2012, Keynote Speaker and Co-Ribbon Cutter, US Fish and Wildlife Service Public Historical Interpretation Pavilion Official Opening, February 24, Suffolk, VA.
2008, College of William and Mary Distinguished Dissertation in the Social Sciences Award.
Sayers, Daniel O. (2012). Cultural Heritage and Social History in a Swamp? The Effort to Bring to Light the Diasporic History of the Great Dismal Swamp, North Carolina and Virginia. Annual Meeting of the Society for Applied Anthropology, March, Baltimore, MD.
Goode, Cynthia V., and Daniel O. Sayers (2012). A Remote Landscape and its Once-Forgotten Pasts: The Rise of Memorializing Awareness of Maroons and the Resistance Histories of the Great Dismal Swamp. Annual Meeting of the Society for Historical Archaeology, January, Baltimore, MD.
Sayers, Daniel O. (2012). Searching for a Maroon Presence in the Great Dismal Swamp: Project Models, the Historical Record, and Archaeological Findings, 2003-2011. Annual Meeting of the Society for Historical Archaeology, January, Baltimore, MD.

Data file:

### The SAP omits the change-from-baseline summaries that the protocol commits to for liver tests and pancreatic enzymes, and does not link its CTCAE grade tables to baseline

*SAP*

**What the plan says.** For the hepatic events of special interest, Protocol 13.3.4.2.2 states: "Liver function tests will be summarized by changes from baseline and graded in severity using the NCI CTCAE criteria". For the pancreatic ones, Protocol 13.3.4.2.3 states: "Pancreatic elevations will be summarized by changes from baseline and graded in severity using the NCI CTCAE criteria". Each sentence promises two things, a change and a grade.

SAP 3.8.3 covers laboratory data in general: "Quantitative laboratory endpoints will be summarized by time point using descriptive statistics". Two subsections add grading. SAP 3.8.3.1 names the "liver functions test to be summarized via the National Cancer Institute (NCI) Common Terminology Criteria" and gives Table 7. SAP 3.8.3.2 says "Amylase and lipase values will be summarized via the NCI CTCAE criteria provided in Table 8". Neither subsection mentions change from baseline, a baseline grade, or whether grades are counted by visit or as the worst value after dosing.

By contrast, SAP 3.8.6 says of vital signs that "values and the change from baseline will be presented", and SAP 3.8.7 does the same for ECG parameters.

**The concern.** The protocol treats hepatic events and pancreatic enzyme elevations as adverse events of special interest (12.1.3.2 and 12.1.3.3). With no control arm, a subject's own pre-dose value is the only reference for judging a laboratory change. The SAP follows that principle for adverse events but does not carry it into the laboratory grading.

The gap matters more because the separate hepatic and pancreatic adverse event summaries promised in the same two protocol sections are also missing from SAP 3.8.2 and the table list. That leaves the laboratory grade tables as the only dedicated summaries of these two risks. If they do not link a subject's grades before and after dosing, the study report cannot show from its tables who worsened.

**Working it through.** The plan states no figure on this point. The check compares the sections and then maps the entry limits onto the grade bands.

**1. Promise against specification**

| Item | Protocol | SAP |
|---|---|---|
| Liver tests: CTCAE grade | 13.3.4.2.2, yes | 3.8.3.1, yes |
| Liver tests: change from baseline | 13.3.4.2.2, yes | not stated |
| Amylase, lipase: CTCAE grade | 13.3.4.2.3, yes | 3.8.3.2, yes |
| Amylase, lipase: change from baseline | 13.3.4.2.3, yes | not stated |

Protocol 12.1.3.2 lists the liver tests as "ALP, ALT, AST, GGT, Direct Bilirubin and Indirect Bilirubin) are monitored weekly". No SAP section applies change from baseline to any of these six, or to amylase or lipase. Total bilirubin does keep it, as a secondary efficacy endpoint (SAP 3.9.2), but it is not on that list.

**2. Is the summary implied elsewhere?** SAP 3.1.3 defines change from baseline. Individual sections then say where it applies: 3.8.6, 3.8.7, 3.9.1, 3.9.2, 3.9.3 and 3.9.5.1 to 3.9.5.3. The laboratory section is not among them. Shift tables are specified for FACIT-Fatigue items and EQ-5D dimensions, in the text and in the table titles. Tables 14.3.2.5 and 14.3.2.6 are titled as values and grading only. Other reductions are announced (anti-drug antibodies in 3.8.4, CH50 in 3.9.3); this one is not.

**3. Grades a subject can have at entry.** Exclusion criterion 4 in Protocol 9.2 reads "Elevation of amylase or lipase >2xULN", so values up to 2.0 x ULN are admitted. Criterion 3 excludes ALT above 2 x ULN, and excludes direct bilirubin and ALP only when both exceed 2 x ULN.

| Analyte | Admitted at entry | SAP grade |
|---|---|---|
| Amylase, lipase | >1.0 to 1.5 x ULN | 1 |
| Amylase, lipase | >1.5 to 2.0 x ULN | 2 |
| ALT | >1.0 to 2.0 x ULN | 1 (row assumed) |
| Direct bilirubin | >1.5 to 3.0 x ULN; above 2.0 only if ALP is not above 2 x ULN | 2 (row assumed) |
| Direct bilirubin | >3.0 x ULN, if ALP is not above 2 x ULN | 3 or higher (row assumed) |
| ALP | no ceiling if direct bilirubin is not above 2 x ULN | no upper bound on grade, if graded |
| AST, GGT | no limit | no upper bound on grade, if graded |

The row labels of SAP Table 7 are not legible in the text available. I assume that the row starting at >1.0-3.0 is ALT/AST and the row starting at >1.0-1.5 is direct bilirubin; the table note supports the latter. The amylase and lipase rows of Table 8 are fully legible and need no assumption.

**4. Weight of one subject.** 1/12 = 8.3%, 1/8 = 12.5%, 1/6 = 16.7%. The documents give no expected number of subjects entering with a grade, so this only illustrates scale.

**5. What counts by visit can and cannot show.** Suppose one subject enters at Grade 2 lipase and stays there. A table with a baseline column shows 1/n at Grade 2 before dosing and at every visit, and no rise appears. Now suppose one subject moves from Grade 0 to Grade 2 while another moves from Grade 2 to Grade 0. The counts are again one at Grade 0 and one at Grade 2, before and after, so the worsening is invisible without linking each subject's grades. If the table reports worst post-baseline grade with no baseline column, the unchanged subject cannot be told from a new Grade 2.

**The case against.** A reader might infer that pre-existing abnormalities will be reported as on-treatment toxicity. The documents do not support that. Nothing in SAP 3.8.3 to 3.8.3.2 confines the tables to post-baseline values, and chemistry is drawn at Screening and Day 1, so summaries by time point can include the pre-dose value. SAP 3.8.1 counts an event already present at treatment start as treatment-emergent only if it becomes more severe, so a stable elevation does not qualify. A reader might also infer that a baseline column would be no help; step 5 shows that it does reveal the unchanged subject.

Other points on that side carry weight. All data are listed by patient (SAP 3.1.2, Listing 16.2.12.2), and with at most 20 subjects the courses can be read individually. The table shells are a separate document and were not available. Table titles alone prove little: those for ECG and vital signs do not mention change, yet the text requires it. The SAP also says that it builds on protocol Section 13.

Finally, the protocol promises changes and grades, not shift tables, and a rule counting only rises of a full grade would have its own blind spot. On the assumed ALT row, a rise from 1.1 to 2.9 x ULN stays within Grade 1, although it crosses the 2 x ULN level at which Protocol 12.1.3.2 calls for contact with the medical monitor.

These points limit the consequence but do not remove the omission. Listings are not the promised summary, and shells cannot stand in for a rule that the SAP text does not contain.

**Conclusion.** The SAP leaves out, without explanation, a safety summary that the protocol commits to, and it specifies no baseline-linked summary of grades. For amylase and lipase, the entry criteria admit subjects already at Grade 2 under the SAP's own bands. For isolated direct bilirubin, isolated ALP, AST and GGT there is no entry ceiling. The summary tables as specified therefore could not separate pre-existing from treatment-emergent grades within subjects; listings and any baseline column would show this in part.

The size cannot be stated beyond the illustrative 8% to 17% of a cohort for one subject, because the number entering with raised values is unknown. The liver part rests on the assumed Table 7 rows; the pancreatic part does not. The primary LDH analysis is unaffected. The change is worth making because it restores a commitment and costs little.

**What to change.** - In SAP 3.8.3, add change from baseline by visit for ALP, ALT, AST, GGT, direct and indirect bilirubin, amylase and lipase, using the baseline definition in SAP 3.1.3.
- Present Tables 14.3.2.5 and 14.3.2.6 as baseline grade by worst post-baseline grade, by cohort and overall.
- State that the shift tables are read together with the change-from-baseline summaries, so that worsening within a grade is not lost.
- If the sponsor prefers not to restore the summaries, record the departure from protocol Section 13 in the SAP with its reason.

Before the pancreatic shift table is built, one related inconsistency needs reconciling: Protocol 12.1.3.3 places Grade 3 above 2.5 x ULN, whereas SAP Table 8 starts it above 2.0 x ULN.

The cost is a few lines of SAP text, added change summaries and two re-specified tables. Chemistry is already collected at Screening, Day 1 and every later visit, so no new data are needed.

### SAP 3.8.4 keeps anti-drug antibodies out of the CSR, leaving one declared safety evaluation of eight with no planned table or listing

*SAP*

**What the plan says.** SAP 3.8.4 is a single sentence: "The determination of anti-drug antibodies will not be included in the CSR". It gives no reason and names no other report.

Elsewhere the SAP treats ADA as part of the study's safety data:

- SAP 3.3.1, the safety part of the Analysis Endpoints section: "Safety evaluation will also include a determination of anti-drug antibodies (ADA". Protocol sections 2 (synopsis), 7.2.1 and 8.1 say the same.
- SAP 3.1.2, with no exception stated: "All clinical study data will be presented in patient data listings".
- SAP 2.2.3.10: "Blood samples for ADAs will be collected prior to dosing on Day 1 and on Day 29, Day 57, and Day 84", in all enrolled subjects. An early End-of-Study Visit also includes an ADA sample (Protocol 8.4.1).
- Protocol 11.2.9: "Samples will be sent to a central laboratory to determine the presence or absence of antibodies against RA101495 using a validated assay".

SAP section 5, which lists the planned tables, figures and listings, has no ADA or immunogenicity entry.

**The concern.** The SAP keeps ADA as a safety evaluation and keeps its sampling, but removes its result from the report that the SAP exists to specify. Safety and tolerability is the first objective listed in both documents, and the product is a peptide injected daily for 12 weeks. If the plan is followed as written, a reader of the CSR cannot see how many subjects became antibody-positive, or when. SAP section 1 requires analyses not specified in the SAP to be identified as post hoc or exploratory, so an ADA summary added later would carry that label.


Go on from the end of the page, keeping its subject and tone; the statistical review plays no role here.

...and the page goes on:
Sayers, Daniel O. (2011). The Myopic Cloak of “Common Sense” Geographies: Reinvigorating Emaciated Social Memories of the Great Dismal Swamp, Virginia and North Carolina. The American Anthropological Association Annual Conference, Montreal, Quebec, November.
Riccio, Jordan, and Daniel O. Sayers (2010). Discursive Murmurs, Diaphanous Pasts, and the Archaeological: Indigenous Americans and the Coming to Be of the Diasporic World of the Great Dismal Swamp after 1550. Paper presented at the Annual Meeting of the Society for American Archaeology, St. Louis, MO, April.
Sayers, Daniel O. (2010). Alienating Antagonies of Class, Labor, and Marronage: Political Economic Transformation in the Great Dismal Swamp, ca. 1760-1860. The 43rd Annual Conference of the Society for Historical Archaeology, January 6-9, Jacksonville, Florida.
Sayers, Daniel O. (2009). The Material Traces of Great Dismal Swamp Resistance Communities of the Eighteenth and Nineteenth Centuries. Invited paper, Waterways to Freedom: The Underground Railroad Journey from Hampton Roads, Virginia, An Educational Symposium. Norfolk State University, March 21.
Work In ProgressSayers, Daniel O. "Across the Dark Waters of the Desert: The Quiet Diasporic Revolution in the Great Dismal Swamp Prior to the Civil War". Book under contract and review, Society for Historical Archaeology and University Press of Florida. Sayers, Daniel O., et al."The Great Dismal Swamp Landscape Study since 2003: Archaeology and the Historical Political Economy in the Remote Tidewater". Article in preparation for fall 2014 submission.
AU News and Achievements
Anthro Prof Awarded $200k for Dismal Swamp Project
Prof Dan Sayers lands an NEH "We the People" grant for collaborative study VA-NC tidewater region "resistance ...